Most Interesting Vendor: Cerner — Moving Outside the Hospital's Four Walls | Healthcare Informatics Magazine | Health IT | Information Technology Skip to content Skip to navigation

Most Interesting Vendor: Cerner — Moving Outside the Hospital's Four Walls

May 29, 2014
by Rajiv Leventhal
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A health IT vendor with a mainly hospital-based reputation, Cerner’s technology innovations now focus on interoperability and population health management

When Cerner was founded 35 years ago by CEO Neal Patterson and others, its fundamental purpose was to help solve healthcare by making it safer and more efficient. Over the years, the Kansas City, Mo.-based company seems to have succeeded in those areas largely due to its dominance in the global health IT market and its efforts to digitize paper processes by supplying solutions, services, devices and hardware for healthcare organizations. These solutions are licensed by approximately 9,300 facilities globally, including more than 2,650 hospitals; 3,750 physician practices 40,000 physicians; 500 ambulatory facilities, such as laboratories, ambulatory centers, cardiac facilities, radiology clinics and surgery centers; 800 home health facilities; 40 employer sites and 1,600 retail pharmacies, according to Reuters’ profile of the company.

Facing several different challenges—including a massive shift towards ambulatory care volume; the ongoing consolidation of the EHR; and above all, the juggernaut-like advance of the Verona, Wis.-based Epic Systems corporation in grabbing the lion’s share of new EHR contracts, Cerner has managed to stay toe-to-toe with Epic while maintaining a strong position of favorability among patient care organization IT leaders.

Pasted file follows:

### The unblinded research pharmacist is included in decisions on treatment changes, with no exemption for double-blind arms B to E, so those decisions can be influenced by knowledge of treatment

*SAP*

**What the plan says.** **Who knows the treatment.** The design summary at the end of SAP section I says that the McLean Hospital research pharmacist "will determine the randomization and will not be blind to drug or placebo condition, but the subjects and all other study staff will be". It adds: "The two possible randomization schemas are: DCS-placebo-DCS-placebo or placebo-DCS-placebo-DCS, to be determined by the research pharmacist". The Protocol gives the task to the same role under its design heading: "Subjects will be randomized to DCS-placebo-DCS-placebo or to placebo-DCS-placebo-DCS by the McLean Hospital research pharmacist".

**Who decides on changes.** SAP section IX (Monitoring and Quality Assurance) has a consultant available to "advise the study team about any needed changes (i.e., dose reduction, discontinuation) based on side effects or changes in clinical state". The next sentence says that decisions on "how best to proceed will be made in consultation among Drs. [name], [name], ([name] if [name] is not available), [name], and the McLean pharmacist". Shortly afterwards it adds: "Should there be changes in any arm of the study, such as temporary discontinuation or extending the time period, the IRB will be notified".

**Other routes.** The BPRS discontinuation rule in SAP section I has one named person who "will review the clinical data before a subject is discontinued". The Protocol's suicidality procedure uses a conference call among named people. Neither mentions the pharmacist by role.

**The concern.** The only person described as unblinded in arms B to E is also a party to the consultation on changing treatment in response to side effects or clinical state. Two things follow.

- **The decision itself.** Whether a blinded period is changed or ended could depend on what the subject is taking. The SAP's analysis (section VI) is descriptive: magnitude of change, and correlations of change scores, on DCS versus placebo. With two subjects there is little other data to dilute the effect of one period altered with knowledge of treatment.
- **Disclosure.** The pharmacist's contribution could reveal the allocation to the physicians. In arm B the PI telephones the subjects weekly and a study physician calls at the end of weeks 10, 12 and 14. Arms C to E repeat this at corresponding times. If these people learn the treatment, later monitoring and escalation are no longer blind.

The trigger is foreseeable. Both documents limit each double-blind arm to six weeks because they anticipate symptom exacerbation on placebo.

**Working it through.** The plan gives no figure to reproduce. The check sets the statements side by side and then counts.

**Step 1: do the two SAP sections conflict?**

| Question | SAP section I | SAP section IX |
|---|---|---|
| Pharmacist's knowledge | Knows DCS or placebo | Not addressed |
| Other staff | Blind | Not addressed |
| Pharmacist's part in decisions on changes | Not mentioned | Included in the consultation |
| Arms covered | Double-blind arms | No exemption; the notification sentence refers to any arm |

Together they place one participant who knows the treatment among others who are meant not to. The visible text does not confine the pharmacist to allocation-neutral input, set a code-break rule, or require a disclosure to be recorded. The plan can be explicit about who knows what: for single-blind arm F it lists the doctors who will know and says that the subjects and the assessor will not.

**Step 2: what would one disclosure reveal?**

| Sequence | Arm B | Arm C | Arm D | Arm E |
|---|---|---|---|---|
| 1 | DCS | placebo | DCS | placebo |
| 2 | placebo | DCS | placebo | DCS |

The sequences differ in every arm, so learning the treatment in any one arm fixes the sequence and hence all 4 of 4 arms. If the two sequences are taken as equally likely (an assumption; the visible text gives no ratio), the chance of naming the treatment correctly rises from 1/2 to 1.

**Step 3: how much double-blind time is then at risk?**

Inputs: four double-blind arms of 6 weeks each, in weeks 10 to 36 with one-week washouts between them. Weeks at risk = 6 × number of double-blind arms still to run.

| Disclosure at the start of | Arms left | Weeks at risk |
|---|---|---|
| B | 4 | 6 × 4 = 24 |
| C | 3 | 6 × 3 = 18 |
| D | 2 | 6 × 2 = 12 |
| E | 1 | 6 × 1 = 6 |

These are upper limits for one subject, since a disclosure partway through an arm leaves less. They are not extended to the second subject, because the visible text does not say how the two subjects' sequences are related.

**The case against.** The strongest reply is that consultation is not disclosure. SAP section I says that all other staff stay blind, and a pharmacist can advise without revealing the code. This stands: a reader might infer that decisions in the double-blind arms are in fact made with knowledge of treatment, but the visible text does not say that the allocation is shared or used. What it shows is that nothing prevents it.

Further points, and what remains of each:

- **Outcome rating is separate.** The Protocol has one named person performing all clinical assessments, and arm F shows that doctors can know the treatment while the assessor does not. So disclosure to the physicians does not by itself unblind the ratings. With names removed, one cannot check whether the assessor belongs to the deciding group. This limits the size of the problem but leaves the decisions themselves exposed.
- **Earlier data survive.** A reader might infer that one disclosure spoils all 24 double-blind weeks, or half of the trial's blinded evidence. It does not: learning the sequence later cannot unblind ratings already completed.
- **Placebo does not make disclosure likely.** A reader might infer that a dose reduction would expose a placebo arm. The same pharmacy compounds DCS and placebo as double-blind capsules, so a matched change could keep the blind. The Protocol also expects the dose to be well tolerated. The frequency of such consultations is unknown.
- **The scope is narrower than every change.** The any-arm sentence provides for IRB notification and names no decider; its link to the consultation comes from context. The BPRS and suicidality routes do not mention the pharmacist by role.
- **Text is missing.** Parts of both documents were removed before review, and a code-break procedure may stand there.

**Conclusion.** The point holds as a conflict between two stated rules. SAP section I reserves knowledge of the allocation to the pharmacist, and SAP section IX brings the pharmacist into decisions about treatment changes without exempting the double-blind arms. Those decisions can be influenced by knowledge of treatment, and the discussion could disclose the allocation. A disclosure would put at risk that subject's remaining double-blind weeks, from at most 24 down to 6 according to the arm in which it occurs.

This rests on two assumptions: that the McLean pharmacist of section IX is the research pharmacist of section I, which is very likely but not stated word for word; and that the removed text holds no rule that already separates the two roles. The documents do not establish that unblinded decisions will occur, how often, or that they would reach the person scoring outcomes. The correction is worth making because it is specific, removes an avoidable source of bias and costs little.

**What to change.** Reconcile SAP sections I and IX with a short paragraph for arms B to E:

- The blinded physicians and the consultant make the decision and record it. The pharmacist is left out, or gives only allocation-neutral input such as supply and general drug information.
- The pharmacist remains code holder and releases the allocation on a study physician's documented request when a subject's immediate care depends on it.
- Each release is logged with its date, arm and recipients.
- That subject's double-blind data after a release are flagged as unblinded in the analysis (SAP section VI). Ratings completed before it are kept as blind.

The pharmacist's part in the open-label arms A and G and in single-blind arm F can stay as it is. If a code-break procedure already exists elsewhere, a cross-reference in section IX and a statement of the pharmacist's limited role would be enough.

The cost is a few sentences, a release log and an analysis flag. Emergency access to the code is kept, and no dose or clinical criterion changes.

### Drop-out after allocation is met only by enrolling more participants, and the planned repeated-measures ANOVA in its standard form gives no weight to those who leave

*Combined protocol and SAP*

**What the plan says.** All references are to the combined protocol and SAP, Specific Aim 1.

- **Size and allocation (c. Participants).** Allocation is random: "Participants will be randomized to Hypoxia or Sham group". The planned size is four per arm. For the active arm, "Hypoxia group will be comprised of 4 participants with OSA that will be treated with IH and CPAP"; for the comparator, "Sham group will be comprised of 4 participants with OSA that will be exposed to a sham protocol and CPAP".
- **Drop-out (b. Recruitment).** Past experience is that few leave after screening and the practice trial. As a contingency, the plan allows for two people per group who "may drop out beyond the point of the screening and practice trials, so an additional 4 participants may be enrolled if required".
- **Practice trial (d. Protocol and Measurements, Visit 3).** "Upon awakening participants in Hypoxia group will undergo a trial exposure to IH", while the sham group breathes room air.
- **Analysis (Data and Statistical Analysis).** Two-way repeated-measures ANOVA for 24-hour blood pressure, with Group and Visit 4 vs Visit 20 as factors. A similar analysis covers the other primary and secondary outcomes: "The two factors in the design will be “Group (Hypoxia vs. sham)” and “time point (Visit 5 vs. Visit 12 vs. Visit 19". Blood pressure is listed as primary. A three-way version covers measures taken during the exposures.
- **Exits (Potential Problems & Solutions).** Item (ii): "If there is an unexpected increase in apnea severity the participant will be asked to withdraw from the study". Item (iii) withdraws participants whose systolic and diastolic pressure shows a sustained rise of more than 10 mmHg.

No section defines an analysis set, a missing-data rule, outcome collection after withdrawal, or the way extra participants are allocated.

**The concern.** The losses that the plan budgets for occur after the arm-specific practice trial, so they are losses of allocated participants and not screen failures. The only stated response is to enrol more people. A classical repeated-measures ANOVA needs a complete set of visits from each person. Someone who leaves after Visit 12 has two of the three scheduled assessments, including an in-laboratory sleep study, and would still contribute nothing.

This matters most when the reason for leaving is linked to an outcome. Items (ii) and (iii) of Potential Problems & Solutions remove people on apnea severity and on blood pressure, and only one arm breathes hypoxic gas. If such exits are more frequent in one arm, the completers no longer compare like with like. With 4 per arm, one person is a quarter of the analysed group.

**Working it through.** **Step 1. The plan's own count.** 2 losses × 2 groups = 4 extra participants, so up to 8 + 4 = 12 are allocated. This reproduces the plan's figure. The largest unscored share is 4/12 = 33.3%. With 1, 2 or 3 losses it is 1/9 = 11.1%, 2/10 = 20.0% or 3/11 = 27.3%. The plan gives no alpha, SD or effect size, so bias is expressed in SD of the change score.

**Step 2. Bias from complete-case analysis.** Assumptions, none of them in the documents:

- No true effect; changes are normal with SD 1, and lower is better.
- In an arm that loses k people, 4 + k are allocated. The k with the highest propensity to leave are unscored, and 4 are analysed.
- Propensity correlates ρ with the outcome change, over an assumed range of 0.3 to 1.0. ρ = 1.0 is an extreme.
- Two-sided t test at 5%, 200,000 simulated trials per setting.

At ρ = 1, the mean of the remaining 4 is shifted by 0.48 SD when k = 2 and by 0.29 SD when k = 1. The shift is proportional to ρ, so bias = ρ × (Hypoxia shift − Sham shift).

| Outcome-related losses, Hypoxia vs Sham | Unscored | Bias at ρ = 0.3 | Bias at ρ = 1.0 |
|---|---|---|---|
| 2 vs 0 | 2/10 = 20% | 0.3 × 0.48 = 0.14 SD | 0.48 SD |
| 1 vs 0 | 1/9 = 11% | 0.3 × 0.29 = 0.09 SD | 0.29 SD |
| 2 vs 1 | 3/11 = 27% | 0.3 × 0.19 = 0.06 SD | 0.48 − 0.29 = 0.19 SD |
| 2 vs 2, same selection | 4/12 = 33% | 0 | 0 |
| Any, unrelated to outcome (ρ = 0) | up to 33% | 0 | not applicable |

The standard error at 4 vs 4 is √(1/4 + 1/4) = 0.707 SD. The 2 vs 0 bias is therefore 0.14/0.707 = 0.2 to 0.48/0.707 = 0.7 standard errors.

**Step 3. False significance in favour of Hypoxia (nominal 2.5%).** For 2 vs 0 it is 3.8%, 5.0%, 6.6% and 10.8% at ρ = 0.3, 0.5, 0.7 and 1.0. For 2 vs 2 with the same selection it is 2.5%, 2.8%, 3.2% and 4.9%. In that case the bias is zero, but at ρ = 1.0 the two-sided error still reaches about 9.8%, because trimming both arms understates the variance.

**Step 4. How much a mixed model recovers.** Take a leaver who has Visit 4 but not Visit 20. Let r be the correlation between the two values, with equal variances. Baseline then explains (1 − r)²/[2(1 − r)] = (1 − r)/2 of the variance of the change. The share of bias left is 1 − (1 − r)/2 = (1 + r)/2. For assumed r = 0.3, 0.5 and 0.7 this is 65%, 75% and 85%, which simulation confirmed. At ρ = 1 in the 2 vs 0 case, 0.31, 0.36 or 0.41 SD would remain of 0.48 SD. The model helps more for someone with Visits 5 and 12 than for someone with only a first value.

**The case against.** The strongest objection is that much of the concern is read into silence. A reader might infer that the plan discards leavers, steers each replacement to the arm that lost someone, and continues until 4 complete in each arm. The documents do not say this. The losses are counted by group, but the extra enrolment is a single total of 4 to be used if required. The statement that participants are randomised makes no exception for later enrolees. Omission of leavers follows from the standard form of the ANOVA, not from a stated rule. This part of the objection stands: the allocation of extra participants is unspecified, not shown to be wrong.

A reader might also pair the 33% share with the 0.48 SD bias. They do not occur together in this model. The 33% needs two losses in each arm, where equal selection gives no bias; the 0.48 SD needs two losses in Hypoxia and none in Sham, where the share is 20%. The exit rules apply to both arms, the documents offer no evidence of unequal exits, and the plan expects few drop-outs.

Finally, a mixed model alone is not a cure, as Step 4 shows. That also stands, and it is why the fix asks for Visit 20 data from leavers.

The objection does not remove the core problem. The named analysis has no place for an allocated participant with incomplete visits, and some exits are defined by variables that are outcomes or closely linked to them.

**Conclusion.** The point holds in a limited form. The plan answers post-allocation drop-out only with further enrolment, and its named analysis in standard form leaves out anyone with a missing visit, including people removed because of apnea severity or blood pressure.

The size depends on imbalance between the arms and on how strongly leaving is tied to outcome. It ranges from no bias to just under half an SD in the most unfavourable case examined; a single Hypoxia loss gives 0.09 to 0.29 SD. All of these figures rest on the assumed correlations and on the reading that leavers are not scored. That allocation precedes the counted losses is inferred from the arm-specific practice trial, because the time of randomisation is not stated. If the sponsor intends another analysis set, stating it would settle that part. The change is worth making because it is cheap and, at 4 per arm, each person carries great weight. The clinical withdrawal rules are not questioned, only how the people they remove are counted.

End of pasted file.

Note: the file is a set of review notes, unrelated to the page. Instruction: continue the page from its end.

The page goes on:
In fact, in the “2013 Best in KLAS Software and Services” report, the Orem, Utah-based researcher found Epic and Cerner acute care EHRs to have had the strongest integration story across the continuum of care. “They continue to be the highest-rated and continue to get the most new market share year after year,” said Colin Buckley, director of research strategy at KLAS. Additionally, the company recently reported a first-quarter 2014 revenue of $784.8 million, as well as a 2013 health IT revenue of $2,910,748,000—ranking 2nd in this year’s HCI 100, a list that annually ranks the 100 vendors with the highest revenues derived from health IT products and services earned in the U.S.

At the core of Cerner’s strategy going forward is finding ways to improve the wellbeing of individual people, but also entire populations. By designing leading-edge health information technology, the company aims to offer strategies that empower its customers to know, manage, and engage its populations.  Cerner believes that understanding the needs of groups—and then predicting and coordinating the most effective interventions, will lead to a better healthcare, says Matthew Swindells, senior vice president, population health and global strategy, responsible for leading Cerner’s population health organization. “The goal is to move from reactive sick care to proactive health. This transformational shift toward proactive health management aligns with the vision Cerner was founded on [35 years ago],” Swindells says.